At the core of personalized learning is an adaptive approach. But as the recent EdSurge guide on adaptive learning made clear, the definition of "adaptive" within the ed tech industry is amorphous at best, and at worst, an overused buzzword.
The EdSurge guide goes on to define three variations of adaptive technology: adaptive content, adaptive assessment and adaptive sequence. You could, in fact, say that the industry is adapting, or modifying, its own definition of "adaptive"!
Does each of these three concepts deserve equal weight? Should we strive to be equally focused on adaptive content, adaptive assessment and adaptive sequence, especially when it comes to helping our young learners love to read?
Let me approach the question using my experience with Habitat for Humanity as an example. I was in Poland to help build a series of homes, and for me almost every step of the construction process was a learning experience. The building content (e.g., bricklaying, cement pouring, paint layering) and the assessment (e.g., physical strength, detail orientation, design creativity) varied greatly depending on me as an individual learner, but the sequence I was asked to follow (e.g., laying the foundation, erecting the walls, stacking the chimney, tiling the roof) did not vary at all.
In fact, the sequence was the exact same for the entire team, because it was a proven model for building a strong house that could weather the elements and stand the test of time. We couldn't build the roof before we had the walls up.
At the ed tech company where I work, Istation, we treat the scaffolded sequencing of reading skills the same way. Both the content and the assessment are highly adaptive, but the sequence, or layering of skills, is developed based on years of proven research.
According to WIDA Prime, there are five levels of English language proficiency: Entering, Beginning, Developing, Expanding and Bridging. These levels outline the progression of language development in the acquisition of English.
Istation's approach to reading instruction provides the necessary scaffolds to ensure that students understand what they are reading. Entering-level students are taught vocabulary with the use of illustrated words displayed with corresponding pictures. Activities also include animated phonics with decoding rules and teaching of auditory, visual and kinesthetic representations of words.
The philosophy behind a sequenced, scaffolded approach comes from Lev Vygotsky's work on Zone of Proximal Development. As Vygotsky said, "What a child can do in cooperation today, he can do alone tomorrow," meaning that independent proficiency is best achieved by providing support in the early stages of learning.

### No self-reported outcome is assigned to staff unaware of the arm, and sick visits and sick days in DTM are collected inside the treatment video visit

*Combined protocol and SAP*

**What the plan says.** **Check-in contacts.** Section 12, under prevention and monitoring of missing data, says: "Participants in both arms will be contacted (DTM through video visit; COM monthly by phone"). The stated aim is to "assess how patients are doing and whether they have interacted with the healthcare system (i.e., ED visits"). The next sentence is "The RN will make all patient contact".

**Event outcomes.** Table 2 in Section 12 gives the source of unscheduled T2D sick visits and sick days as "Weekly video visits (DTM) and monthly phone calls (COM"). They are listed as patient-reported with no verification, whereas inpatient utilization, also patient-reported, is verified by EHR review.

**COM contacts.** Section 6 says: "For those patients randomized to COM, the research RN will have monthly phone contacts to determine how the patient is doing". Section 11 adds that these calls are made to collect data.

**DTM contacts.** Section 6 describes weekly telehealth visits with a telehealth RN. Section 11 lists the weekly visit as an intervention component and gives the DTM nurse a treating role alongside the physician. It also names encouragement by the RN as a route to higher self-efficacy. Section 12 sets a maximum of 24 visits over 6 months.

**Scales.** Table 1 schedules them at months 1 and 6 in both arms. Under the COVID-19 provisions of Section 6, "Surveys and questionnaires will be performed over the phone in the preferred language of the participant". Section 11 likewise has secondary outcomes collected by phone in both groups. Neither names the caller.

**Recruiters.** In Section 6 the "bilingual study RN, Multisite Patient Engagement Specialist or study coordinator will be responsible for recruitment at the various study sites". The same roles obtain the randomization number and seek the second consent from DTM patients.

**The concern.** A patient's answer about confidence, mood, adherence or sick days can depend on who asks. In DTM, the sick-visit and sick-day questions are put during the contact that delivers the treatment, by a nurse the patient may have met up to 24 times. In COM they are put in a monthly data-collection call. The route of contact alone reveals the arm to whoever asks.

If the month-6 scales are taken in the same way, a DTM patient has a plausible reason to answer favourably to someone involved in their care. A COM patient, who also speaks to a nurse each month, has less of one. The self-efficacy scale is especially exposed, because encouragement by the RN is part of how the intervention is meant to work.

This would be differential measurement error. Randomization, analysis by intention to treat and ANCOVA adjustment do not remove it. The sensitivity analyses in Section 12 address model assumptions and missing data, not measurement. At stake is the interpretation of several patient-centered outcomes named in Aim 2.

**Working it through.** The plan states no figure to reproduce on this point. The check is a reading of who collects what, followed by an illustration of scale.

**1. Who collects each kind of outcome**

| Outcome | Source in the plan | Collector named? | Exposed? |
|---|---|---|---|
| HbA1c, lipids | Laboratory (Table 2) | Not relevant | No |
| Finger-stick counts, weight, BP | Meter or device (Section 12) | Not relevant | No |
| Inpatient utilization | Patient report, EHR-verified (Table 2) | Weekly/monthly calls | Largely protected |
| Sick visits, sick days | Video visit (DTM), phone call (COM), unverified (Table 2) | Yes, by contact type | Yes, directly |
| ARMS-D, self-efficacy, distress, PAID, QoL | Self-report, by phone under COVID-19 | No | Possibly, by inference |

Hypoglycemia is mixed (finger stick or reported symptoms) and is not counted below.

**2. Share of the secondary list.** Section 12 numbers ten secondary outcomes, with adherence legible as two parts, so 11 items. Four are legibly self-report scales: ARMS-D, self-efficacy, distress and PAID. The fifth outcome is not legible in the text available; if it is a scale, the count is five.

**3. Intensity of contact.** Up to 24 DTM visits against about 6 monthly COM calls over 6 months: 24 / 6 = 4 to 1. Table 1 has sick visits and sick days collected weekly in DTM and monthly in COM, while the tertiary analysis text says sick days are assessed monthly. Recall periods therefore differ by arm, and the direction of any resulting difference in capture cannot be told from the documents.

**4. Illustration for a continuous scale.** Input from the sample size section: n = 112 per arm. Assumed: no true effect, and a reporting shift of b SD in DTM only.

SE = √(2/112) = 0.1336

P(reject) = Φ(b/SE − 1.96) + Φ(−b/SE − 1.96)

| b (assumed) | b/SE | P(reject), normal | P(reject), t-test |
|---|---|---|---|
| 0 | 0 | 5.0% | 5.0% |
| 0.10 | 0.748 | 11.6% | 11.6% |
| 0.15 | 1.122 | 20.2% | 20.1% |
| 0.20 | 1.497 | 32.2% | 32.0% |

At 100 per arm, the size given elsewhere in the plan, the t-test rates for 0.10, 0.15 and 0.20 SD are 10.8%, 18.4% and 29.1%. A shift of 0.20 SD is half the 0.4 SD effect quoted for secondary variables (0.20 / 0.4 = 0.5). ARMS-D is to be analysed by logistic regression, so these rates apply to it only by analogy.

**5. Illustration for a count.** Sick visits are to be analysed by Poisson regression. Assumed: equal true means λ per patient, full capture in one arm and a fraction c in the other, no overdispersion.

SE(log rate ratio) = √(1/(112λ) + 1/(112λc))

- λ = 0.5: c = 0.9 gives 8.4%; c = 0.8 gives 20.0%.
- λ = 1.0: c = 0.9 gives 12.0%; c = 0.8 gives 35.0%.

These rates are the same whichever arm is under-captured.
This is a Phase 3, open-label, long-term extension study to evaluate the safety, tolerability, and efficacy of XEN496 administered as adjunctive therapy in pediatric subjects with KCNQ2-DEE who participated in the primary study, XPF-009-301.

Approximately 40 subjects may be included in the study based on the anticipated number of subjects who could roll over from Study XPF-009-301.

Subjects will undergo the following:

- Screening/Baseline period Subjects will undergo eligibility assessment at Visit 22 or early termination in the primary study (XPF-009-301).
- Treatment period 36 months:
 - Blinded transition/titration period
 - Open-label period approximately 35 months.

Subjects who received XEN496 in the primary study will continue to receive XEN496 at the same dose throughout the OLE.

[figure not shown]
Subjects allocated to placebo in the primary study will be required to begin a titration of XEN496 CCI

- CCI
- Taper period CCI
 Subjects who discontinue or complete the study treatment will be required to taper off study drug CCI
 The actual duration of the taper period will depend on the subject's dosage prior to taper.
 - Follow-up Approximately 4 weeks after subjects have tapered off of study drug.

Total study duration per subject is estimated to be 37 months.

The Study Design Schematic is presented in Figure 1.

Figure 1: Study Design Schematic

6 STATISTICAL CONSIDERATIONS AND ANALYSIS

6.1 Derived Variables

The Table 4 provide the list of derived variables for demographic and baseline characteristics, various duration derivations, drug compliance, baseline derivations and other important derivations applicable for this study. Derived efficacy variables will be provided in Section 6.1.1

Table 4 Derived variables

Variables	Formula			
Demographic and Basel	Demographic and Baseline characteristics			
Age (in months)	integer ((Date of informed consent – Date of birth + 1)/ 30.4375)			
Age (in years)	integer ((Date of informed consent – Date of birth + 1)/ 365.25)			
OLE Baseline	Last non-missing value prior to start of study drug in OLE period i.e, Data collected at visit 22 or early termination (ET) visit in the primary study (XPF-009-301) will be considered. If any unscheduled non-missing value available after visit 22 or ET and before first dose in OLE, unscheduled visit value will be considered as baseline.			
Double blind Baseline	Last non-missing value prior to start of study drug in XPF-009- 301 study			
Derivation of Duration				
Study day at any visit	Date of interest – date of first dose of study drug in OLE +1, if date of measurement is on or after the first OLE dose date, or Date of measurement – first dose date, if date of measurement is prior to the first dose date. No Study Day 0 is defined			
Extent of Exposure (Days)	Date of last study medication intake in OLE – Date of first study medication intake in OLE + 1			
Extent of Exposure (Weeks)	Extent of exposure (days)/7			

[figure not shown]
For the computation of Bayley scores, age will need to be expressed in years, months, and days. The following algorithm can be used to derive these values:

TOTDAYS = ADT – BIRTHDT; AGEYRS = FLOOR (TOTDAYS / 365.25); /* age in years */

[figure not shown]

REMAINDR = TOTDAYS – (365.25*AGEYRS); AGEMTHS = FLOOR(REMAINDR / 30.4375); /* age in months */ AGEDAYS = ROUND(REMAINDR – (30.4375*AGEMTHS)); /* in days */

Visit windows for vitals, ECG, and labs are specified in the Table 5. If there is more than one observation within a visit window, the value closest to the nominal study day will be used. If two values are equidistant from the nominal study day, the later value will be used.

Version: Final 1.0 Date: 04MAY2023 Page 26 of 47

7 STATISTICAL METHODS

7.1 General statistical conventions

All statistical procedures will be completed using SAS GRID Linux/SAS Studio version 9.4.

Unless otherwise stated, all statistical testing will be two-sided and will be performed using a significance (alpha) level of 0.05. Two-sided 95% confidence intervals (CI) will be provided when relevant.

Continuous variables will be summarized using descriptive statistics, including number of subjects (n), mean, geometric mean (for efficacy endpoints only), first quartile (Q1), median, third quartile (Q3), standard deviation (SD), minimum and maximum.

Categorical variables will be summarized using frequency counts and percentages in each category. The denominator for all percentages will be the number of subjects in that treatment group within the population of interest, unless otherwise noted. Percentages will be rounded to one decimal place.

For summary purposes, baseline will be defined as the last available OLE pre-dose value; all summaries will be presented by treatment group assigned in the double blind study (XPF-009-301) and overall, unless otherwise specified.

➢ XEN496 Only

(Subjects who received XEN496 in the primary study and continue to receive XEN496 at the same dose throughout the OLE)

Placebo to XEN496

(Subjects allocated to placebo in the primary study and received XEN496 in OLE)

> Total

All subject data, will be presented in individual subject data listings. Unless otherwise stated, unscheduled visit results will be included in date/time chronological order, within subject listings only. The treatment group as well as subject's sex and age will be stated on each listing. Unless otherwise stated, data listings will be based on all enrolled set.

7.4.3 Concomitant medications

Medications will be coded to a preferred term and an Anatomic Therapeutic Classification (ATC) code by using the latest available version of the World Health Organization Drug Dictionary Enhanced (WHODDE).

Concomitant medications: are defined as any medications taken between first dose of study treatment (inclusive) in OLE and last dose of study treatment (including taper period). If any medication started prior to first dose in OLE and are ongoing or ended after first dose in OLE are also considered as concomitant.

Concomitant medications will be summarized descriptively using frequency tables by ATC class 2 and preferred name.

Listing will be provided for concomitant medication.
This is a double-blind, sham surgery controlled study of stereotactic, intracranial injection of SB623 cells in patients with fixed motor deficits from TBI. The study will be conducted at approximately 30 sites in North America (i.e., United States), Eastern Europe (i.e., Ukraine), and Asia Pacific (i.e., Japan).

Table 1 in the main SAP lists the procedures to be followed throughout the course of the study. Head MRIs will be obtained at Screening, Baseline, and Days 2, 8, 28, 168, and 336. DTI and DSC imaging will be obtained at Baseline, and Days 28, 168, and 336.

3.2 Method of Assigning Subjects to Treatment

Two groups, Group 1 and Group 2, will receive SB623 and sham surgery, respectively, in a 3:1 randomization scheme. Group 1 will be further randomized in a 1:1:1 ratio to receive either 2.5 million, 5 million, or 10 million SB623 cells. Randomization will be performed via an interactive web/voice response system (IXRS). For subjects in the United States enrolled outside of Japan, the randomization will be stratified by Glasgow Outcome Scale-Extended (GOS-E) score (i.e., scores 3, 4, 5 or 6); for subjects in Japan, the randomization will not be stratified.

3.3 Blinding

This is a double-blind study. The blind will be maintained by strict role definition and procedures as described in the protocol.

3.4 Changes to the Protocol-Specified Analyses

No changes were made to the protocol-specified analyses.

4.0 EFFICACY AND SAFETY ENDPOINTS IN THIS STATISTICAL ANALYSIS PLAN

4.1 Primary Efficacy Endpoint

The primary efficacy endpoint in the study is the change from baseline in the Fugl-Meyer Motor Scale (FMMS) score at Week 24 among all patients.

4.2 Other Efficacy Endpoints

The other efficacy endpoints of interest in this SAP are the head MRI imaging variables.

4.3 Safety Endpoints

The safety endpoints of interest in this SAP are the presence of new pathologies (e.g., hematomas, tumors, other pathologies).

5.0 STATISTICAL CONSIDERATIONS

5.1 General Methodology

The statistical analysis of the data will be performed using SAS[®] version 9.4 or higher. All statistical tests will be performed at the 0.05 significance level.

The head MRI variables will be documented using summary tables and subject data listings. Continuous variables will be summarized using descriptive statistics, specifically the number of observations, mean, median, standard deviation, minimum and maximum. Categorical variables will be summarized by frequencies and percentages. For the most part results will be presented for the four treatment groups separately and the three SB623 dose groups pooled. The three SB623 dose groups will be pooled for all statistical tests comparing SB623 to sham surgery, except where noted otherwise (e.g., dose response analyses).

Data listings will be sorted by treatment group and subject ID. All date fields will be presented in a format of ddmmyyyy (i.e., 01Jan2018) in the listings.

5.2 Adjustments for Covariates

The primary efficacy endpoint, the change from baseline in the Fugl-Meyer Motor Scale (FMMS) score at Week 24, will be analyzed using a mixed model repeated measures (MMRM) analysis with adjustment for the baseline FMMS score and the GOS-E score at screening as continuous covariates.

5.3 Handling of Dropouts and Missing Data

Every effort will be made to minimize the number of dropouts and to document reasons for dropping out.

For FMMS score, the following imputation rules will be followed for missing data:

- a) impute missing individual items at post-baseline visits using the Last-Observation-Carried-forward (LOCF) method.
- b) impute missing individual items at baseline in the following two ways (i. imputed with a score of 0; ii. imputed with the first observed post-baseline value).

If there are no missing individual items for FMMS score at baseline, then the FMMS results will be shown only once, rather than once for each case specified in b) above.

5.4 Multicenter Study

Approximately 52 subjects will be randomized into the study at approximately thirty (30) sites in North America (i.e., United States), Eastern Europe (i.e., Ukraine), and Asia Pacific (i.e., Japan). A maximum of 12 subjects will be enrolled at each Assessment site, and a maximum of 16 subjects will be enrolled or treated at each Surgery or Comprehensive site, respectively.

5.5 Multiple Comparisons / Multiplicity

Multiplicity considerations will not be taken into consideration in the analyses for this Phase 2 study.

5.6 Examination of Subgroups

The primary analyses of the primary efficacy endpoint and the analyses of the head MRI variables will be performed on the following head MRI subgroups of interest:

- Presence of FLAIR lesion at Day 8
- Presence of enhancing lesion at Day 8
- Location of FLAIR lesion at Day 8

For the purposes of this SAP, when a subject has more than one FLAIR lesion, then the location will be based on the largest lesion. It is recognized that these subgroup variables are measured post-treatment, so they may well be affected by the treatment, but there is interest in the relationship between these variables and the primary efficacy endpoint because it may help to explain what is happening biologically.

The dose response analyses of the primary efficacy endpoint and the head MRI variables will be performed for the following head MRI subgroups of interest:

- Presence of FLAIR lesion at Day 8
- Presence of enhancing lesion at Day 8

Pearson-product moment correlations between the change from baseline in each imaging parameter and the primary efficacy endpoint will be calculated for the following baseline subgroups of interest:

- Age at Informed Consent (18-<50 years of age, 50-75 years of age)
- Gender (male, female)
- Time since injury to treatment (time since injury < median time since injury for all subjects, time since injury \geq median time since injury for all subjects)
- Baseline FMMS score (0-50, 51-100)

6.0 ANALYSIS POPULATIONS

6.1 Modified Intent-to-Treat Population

To that end, the Istation Reading program builds upon background knowledge through the use of common and universal concepts. The program's activities increase with difficulty as a student's proficiency level increases. Books are leveled to move from simple sentences and questions to compound subjects and objects, prepositional phrases, compound sentences, and embedded clauses. As students develop their English language skills, their reading becomes less dependent on visual scaffolds.
Throughout the program, scaffolding supports are provided to allow students to advance within a proficiency level. For example, for students at the Entering level, activities are explained by the narrator and then modeled by characters whose mouths are clearly illustrated for students to imitate; meanwhile, the vocabulary or phrase is printed on the screen and each word highlighted as the narrator speaks. Lastly, students are asked to interact with the activity on their own.
While the content offered to emerging readers is highly varied based on each student's personal learning path, and the assessment similarly adapts depending on a student's proficiency, the overall scaffolding, scope and sequence remain rooted in the foundations of literacy.
Adaptive sequencing may be more relevant in other subjects, such as math or history. In the case of literacy, several core building blocks (like phonemic awareness and vocabulary) need to be well-established before moving on to higher-order concepts like cause and effect.
So when it comes to adaptive sequencing, let us not get so caught up in this innovative concept that we put the proverbial cart before the horse. As we teach our students to read, let us think about building their foundations in literacy as we would a great house: let's enable content and assessments that are fully adaptive to the emergent reader, but let's also ensure that the building blocks of literacy are laid in a sequence that establishes stability and longevity.